December 23rd 2014
1. Inference:An inference is a step of the mind, an intellectual act by which one concludes that something is true in light of something else’s being true, or seeming to be true. If you come at me with a knife in your hand, I probably would infer that you mean to do me harm. Inferences can be accurate or inaccurate, logical or illogical, justified or unjustified.
2. Assumption:An assumption is something we take for granted or presuppose. Usually it is something we previously learned and do not question. It is part of our system of beliefs. We assume our beliefs to be true and use them to interpret the world about us. If we believe that it is dangerous to walk late at night in big cities and we are staying in Chicago, we will infer that it is dangerous to go for a walk late at night. We take for granted our belief that it is dangerous to walk late at night in big cities. If our belief is a sound one, our assumption is sound. If our belief is not sound, our assumption is not sound. Beliefs, and hence assumptions, can be unjustified or justified, depending upon whether we do or do not have good reasons for them. Consider this example: “I heard a scratch at the door. I got up to let the cat in.” My inference was based on the assumption (my prior belief) that only the cat makes that noise, and that he makes it only when he wants to be let in. We humans naturally and regularly use our beliefs as assumptions and make inferences based on those assumptions. We must do so to make sense of where we are, what we are about, and what is happening. Assumptions and inferences permeate our lives precisely because we cannot act without them. We make judgments, form interpretations, and come to conclusions based on the beliefs we have formed.
If you put humans in any situation, they start to give it some meaning or other. People automatically make inferences to gain a basis for understanding and action. So quickly and automatically do we make inferences that we do not, without training, notice them as inferences. We see dark clouds and infer rain. We hear the door slam and infer that someone has arrived. We see a frowning face and infer that the person is upset. If our friend is late, we infer that she is being inconsiderate. We meet a tall guy and infer that he is good at basketball, an Asian and infer that she will be good at math. We read a book, and interpret what the various sentences and paragraphs— indeed what the whole book— is saying. We listen to what people say and make a series of inferences as to what they mean. As always, an important part of critical thinking is the art of bringing what is subconscious in our thought to the level of conscious realization. This includes the recognition that our experiences are shaped by the inferences we make during those experiences. It enables us to separate our experiences into two categories: the raw data of our experience in contrast with our interpretations of those data, or the inferences we are making about them. Eventually we need to realize that the inferences we make are heavily influenced by our point of view and the assumptions we have made about people and situations. This puts us in the position of being able to broaden the scope of our outlook, to see situations from more than one point of view, and hence to become more open-minded.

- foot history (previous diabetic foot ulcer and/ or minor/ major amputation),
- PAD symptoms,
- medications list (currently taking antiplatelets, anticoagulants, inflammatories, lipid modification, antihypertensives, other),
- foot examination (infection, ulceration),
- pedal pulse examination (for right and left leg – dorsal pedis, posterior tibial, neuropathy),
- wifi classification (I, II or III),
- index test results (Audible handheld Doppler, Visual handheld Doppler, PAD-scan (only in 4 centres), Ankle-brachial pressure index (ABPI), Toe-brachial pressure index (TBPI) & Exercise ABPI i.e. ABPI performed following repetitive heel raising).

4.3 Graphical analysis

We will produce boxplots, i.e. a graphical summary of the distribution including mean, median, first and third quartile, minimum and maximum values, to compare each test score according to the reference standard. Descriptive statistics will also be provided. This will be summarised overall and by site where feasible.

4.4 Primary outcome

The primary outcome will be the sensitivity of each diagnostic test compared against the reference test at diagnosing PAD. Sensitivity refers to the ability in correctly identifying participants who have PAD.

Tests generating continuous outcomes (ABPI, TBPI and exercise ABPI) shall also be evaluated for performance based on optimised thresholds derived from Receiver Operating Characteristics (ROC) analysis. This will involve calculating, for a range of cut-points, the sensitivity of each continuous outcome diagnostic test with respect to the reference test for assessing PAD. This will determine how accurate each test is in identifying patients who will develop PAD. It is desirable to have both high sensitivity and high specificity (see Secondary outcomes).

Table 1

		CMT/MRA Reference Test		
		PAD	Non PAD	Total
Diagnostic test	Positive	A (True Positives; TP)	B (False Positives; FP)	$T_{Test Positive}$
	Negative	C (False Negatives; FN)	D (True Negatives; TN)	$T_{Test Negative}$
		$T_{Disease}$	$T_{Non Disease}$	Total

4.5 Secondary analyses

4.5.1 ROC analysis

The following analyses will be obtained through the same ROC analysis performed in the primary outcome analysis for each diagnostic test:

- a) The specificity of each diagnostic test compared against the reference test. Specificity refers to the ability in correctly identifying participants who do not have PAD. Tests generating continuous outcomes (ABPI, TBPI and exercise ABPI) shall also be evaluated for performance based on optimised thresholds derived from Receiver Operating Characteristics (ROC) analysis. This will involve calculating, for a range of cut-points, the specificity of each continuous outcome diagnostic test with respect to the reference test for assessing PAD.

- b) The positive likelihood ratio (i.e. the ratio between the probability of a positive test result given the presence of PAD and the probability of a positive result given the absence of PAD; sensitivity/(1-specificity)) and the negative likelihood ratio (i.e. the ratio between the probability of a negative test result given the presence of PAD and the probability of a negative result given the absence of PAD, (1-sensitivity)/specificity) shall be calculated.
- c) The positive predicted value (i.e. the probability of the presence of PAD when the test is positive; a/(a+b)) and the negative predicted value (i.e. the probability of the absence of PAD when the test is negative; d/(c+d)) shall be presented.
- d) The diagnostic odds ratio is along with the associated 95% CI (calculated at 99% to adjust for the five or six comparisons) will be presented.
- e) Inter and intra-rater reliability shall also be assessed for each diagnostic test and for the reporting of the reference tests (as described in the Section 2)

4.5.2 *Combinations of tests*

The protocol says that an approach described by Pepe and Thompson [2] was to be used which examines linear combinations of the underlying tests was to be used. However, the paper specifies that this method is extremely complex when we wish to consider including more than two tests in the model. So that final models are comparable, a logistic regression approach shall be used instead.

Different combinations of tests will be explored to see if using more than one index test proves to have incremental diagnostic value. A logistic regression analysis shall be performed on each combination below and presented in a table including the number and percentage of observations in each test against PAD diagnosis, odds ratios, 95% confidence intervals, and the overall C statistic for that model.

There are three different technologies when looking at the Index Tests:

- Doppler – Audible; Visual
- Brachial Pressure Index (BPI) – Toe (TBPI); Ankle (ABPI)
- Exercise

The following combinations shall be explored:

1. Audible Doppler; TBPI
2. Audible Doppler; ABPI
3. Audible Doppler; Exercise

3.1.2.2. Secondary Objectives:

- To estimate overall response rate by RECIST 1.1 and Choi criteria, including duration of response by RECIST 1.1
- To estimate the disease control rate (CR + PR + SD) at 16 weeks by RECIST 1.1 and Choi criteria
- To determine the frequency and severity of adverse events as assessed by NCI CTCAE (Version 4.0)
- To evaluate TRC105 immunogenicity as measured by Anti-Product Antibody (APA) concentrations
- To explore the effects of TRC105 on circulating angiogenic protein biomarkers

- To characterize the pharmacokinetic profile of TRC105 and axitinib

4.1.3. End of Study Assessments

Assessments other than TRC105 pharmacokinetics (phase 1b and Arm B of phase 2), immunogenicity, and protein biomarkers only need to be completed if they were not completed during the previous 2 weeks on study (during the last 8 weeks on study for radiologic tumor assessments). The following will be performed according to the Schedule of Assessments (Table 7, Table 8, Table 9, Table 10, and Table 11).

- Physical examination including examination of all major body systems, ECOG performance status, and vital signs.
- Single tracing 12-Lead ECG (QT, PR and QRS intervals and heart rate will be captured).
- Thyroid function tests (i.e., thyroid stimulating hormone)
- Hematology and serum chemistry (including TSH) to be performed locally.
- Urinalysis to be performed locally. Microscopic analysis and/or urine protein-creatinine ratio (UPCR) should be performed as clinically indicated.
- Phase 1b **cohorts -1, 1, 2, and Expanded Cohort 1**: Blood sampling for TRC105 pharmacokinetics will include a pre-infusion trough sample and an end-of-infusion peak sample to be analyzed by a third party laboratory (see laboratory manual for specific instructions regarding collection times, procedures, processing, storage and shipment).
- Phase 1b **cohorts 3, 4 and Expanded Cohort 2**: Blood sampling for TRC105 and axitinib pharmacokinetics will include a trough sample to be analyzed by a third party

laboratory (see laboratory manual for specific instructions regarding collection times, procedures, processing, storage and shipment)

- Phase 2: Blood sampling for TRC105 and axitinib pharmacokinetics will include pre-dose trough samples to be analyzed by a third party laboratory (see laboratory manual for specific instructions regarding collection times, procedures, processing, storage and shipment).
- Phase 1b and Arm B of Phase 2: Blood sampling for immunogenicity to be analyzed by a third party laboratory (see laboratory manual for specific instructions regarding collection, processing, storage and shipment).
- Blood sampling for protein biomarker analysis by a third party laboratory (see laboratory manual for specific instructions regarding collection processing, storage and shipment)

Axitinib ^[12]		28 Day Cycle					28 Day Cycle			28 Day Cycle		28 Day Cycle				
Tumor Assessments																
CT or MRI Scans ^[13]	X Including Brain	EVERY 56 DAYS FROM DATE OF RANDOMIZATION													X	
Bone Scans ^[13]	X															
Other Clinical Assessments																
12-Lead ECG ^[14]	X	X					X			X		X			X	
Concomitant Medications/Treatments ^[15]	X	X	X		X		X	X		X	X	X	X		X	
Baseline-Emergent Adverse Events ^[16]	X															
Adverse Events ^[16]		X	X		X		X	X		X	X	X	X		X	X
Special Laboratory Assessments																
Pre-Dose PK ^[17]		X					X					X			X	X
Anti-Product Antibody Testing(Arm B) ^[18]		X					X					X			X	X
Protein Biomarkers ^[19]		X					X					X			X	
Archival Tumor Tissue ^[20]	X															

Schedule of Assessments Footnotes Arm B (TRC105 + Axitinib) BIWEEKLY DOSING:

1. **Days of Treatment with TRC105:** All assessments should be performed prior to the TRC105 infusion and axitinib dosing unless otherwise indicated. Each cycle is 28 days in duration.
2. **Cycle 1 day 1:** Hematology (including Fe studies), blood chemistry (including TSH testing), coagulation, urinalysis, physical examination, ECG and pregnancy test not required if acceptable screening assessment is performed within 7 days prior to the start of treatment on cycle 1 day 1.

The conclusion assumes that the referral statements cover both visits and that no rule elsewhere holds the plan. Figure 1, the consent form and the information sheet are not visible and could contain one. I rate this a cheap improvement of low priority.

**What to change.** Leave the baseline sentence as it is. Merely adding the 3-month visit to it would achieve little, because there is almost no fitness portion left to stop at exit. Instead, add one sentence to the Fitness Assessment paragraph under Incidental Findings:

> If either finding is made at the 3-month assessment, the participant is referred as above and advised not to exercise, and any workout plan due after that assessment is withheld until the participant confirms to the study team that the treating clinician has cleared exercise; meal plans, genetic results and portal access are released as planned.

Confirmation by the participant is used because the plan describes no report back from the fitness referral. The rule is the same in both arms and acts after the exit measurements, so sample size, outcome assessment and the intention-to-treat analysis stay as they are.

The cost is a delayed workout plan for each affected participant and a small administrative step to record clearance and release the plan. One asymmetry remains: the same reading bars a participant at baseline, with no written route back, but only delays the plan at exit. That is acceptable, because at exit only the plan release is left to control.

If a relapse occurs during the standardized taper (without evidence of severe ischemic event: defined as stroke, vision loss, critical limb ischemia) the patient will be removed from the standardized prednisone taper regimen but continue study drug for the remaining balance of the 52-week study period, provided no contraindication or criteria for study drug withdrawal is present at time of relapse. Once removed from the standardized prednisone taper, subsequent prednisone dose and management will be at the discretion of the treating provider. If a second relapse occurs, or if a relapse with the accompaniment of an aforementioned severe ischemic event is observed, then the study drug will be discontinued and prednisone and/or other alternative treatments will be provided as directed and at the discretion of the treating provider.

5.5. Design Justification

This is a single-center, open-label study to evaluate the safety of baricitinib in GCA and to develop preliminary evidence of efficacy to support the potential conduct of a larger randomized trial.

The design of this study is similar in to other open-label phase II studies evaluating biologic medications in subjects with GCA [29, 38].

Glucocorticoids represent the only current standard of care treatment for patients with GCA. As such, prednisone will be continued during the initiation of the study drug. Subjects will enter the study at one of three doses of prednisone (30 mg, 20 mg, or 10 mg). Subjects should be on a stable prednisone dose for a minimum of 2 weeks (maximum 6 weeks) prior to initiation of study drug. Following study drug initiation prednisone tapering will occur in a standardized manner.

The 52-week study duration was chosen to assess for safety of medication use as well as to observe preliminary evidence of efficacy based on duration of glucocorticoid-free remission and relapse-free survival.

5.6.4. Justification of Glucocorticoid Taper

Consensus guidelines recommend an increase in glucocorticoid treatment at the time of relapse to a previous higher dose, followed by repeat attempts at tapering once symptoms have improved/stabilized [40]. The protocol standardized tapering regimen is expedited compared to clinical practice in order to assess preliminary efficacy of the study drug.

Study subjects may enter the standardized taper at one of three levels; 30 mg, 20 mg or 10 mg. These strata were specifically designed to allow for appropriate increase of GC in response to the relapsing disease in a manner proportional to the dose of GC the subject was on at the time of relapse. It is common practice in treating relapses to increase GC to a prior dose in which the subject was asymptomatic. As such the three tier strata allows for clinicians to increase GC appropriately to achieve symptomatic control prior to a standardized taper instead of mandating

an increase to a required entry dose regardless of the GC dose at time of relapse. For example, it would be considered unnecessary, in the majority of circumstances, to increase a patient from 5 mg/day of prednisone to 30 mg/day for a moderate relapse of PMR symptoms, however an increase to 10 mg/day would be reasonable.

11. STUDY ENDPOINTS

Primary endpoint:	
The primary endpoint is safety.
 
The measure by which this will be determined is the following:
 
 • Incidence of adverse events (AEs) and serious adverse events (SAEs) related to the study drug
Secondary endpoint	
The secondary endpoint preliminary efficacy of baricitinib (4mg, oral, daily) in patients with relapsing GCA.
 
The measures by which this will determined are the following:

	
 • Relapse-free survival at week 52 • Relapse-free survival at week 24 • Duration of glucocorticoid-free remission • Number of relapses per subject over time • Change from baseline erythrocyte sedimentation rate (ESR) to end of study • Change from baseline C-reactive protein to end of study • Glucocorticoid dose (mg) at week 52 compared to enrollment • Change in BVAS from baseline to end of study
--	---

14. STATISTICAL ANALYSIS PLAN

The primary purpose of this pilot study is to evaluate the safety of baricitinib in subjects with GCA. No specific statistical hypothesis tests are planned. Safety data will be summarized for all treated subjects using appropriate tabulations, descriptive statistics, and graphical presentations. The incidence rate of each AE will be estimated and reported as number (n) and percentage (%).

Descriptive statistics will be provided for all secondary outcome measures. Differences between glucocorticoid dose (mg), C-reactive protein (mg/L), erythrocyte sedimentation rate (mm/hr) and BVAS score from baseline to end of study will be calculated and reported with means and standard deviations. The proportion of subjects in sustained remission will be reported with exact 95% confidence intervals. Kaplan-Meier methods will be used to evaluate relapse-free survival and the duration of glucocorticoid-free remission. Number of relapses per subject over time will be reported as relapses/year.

Often different people make different inferences because they bring to situations different viewpoints. They see the data differently. To put it another way, they make different assumptions about what they see. For example, if two people see a man lying in a gutter, one might infer, “There’s a drunken bum.” The other might infer, “There’s a man in need of help.” These inferences are based on different assumptions about the conditions under…